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Under the Hood of Quantum Computing 156

nanotrends writes "Gordie Rose, the CTO of Dwave Systems, the venture funded company that plans to offer paid use of a superconducting quantum computer starting in 2007, reveals secrets of his quantum computer construction. It is based on nobium superconducting 'circuits of atoms' and is not RSFQ. (Rapid Single Flux quantum)."
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Under the Hood of Quantum Computing

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  • Re:Advantages? (Score:5, Insightful)

    by Mathinker ( 909784 ) on Sunday August 20, 2006 @07:02AM (#15943583) Journal
    Uhm, from the article, nobody can even assess whether it really is a quantum computer.
  • by kestasjk ( 933987 ) on Sunday August 20, 2006 @07:03AM (#15943588) Homepage
    What D-Wave has done is begun with the standard approaches to building metal-based processors and modified them in such a way that these processors use quantum mechanics in order to accelerate computation.

    Wow, they use quantum mechanics? Every chemical reaction in our universe uses quantum mechanics; they couldn't be more vague if they tried. They're clearly trying to capitalize on the 'quantum computer' buzz.
  • Woo Woo science (Score:5, Insightful)

    by Valacosa ( 863657 ) on Sunday August 20, 2006 @07:35AM (#15943630)
    A functional quantum computer? Really?

    I used to be a undergrad lab assistant. I never worked in quantum computing, but our neighbours were some of these guys [www.iqc.ca]. I picked up a few things, one of those things being that quantum computing is hard.

    Classical computers use the laws of classical physics to operate. Classical physics is deterministic, and that's how we want our classical computers to behave. As the chip and die sizes get smaller and smaller (what are we at now, 65nm?) CPUs are more likely to suffer from quantum effects, but AFAIK there's circutry in there to compensate for that. Error checking.

    A quantum computer is just a machine that uses the laws of quantum mechanics rather than the laws of classical mechanics to operate. The advantage is that some algorithms, when implemented on a quantum computer, are 2n instead of n^2. I never really understood this, maybe a better physicist will come along and explain it. Anyway, to build a quantum computer one needs two things:
    - (a) You need some Quantum bits (qbits) to store data
    - (b) You need to get those bits to interact with each other in some fashion

    There are many approaches to building a quantum computer. One guy (Raymond Laflamme) has a bunch of different atoms that are different elements all in the same molecule, those interact with each other but he has only developed the ability to read / write to about 5 different qbits. I read about another guy on Slashdot here who made a giant array of qbits using atoms in a laser trap. That gets you a lot of qbits, but they don't interact at all. There are many approaches.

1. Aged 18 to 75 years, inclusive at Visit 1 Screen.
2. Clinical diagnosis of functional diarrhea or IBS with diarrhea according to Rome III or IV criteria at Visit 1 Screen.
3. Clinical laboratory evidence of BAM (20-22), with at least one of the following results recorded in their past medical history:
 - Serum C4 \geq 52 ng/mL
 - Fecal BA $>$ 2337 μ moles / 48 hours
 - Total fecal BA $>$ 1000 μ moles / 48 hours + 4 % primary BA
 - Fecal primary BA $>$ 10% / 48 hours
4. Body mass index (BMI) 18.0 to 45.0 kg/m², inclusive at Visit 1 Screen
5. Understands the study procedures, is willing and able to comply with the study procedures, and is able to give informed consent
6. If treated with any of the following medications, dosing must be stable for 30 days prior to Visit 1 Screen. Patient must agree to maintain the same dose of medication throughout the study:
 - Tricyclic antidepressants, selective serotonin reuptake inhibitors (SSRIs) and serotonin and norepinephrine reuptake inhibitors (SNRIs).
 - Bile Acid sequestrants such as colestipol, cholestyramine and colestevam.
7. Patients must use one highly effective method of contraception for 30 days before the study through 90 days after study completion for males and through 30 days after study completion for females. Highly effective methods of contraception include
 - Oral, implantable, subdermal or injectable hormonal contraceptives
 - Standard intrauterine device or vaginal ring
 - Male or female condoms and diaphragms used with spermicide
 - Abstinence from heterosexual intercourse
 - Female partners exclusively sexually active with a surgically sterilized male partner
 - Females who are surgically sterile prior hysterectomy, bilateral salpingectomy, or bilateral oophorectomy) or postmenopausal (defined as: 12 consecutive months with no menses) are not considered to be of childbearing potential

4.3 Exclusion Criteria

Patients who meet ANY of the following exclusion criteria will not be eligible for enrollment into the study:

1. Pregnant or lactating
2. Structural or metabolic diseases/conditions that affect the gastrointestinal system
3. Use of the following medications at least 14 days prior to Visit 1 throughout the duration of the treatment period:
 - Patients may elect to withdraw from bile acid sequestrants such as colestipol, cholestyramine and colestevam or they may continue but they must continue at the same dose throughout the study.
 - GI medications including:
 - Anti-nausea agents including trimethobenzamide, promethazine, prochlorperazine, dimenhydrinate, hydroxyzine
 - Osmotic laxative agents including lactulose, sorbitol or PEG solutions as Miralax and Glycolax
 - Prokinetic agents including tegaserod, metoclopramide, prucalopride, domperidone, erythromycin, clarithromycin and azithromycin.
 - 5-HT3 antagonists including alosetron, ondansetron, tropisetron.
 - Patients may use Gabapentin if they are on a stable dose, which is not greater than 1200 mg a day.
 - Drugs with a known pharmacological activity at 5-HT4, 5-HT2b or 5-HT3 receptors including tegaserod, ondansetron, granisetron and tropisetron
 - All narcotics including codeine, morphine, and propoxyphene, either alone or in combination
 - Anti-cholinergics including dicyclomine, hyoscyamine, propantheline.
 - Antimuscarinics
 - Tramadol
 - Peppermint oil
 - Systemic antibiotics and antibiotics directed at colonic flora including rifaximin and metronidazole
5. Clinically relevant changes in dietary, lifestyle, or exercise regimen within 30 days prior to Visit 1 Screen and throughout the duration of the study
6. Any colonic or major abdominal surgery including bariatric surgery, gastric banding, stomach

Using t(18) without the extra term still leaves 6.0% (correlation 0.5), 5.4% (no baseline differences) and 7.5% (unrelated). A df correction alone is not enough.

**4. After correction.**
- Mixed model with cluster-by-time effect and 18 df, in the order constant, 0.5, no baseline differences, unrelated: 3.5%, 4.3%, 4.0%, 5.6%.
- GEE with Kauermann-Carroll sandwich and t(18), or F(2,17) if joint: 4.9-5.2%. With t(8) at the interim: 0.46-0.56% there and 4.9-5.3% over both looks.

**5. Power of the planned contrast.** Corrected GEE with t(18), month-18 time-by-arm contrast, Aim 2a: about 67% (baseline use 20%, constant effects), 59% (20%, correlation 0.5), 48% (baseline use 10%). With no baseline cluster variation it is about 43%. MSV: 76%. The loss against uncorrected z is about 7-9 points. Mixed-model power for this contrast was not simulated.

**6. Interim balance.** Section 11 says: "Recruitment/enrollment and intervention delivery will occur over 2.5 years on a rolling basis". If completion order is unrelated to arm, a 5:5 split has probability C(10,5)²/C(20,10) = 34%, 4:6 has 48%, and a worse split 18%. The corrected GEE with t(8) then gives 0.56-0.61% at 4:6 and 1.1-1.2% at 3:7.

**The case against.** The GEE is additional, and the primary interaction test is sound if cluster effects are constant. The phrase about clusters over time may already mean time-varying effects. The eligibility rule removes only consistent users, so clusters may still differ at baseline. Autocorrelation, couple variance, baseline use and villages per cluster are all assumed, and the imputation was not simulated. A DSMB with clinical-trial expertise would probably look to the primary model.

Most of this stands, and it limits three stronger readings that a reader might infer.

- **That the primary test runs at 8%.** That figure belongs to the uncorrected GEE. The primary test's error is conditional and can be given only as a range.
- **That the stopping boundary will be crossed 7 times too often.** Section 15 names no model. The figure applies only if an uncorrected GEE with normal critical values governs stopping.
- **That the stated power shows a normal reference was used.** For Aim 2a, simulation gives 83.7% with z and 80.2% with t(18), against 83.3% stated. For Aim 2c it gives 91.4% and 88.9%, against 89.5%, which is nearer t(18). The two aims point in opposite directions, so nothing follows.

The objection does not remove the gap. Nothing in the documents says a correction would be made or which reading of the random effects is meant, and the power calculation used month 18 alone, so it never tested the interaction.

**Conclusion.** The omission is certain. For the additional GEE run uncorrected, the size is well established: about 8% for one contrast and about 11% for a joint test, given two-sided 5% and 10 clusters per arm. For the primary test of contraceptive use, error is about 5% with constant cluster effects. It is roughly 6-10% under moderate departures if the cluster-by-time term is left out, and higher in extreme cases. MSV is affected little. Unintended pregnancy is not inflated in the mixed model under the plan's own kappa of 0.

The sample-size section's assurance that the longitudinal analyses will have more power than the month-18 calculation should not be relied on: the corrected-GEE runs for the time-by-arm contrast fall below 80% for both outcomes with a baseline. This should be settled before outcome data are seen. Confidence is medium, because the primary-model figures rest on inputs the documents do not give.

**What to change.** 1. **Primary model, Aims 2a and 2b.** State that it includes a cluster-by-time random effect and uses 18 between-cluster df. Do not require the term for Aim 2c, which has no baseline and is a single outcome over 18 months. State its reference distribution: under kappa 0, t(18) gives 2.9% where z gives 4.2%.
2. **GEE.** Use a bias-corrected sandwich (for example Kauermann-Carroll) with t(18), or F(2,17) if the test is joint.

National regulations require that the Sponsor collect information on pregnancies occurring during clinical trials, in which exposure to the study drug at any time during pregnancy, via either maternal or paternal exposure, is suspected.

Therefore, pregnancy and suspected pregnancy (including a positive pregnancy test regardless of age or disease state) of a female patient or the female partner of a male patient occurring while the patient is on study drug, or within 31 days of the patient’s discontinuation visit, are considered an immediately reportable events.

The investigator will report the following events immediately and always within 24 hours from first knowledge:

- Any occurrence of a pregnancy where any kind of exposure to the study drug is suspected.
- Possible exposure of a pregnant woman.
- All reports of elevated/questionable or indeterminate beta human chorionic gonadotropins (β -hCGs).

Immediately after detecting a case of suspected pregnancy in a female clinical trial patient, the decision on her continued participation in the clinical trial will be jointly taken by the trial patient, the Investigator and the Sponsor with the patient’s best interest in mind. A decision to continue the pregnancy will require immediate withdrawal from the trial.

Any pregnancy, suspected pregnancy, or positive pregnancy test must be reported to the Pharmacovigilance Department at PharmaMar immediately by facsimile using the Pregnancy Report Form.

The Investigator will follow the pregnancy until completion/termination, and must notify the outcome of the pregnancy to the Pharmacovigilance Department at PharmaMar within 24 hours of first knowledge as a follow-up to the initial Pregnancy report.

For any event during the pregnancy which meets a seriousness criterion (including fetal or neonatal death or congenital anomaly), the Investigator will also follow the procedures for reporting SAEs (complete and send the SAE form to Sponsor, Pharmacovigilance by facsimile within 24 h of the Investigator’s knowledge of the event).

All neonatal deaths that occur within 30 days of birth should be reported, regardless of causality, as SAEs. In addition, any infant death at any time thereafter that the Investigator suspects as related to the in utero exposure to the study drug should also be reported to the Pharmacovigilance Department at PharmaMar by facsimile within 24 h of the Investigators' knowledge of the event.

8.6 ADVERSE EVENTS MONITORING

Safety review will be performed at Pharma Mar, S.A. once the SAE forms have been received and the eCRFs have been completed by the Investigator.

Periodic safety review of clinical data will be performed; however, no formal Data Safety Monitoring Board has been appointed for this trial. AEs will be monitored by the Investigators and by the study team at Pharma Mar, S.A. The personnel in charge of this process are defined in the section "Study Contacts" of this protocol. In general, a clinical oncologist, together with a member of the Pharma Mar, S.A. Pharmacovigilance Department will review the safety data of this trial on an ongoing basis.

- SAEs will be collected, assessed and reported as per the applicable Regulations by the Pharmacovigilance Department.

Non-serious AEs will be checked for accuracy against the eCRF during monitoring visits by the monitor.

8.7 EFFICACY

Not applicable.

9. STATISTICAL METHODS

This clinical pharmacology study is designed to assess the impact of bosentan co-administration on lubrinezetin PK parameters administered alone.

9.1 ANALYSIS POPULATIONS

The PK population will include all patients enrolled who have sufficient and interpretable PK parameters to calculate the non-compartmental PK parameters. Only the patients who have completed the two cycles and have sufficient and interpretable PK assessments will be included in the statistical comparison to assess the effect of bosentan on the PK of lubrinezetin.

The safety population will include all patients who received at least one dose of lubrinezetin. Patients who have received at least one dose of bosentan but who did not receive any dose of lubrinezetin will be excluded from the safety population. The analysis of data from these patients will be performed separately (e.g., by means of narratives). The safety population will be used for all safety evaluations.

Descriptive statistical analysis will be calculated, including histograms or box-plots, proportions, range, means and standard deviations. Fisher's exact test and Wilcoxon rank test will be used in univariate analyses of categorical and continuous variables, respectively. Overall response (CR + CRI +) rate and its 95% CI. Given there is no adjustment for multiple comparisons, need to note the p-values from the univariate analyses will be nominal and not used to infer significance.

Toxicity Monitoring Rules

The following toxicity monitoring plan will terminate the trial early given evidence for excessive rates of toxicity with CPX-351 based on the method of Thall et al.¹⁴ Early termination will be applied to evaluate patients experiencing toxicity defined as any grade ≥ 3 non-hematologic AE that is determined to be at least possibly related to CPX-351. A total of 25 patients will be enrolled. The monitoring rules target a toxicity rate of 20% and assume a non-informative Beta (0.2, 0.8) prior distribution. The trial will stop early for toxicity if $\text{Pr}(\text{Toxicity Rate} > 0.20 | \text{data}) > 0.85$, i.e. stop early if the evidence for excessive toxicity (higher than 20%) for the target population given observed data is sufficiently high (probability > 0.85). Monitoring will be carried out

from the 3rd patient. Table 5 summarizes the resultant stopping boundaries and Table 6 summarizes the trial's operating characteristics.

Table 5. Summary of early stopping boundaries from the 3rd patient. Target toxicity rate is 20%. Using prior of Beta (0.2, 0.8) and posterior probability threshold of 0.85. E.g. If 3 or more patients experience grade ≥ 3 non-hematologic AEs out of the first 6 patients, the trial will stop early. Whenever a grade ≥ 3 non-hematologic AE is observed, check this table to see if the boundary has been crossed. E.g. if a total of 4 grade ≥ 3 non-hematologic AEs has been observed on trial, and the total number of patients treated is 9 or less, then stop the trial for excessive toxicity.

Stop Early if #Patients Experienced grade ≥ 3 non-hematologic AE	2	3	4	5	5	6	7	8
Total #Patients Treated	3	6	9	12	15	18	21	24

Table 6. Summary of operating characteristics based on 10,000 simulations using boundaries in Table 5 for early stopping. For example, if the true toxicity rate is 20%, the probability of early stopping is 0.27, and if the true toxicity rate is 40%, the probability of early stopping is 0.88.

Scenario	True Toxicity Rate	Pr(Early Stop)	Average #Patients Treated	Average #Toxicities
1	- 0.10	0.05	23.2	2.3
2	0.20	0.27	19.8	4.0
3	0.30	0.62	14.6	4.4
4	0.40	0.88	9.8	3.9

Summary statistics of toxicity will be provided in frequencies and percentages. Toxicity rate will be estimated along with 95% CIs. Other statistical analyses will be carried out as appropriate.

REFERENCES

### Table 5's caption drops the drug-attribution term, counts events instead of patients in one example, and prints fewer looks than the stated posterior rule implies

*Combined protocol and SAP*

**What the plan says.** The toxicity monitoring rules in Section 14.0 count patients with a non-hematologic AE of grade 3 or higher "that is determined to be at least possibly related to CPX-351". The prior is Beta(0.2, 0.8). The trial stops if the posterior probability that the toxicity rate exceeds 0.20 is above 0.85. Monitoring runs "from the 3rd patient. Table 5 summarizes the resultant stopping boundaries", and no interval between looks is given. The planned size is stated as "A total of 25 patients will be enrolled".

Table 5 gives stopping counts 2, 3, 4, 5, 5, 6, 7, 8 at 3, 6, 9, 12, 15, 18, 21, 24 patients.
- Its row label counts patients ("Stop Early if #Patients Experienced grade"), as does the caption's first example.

Anyway, the reason I think Dwave Systems is full of bullshit is that any approach thus far is good at (a) or (b), but not both. Someone who got a powerful quantum computer up and running would most assuredly win a Nobel Prize. Also, why the hell would he need to woo venture capital? I know I'm up in Canada, but I'm sure most governments are throwing scads and scads of research money at Quantum computing. Answer? Venture capitalists are more naive.

    If there's anything I learned from here [randi.org], it's that a lot of Con artists use buzzwords to try and justify their woo-woo science. "Quantum" is one of them.

    Smart money on this guy being a fraud.
  • Re:Umm yeah right. (Score:3, Insightful)

    by Anonymous Coward on Sunday August 20, 2006 @08:17AM (#15943718)
    What would be the point of funding something already useful? Things are funded on the basis of their potential, not on what they can do now.
  • Re:Advantages? (Score:1, Insightful)

    by Anonymous Coward on Sunday August 20, 2006 @09:05AM (#15943791)
    i think you need to relook at your understanding of computers.

    Its true, conventional boolean logic computers grow 2^n. But thats because its "bit" is a boolean value, it can only have 2 states, thats where the "2" comes from. A quantom computer would be x^n where x is the number of states a bit can be in, while n is the number of bytes. The articel dosent give any information besides a link to the paper (im to busy), the "12" they spoke of could mean as you took it, to be the number of bits, but that is unimpressive, even current computing technology could have bytes of 12 bits, its easy (altho powers of 2 are better to work with, because of the boolean thing again, 8 bits a byte just happened to work out well). But, since its a quantom computer, i would think it refers to the number of states, which is a lot more then 2, just imagine, 12^8 (8 bit bytes, why not?), take that 128bit computing!
  • Re:Woo Woo science (Score:5, Insightful)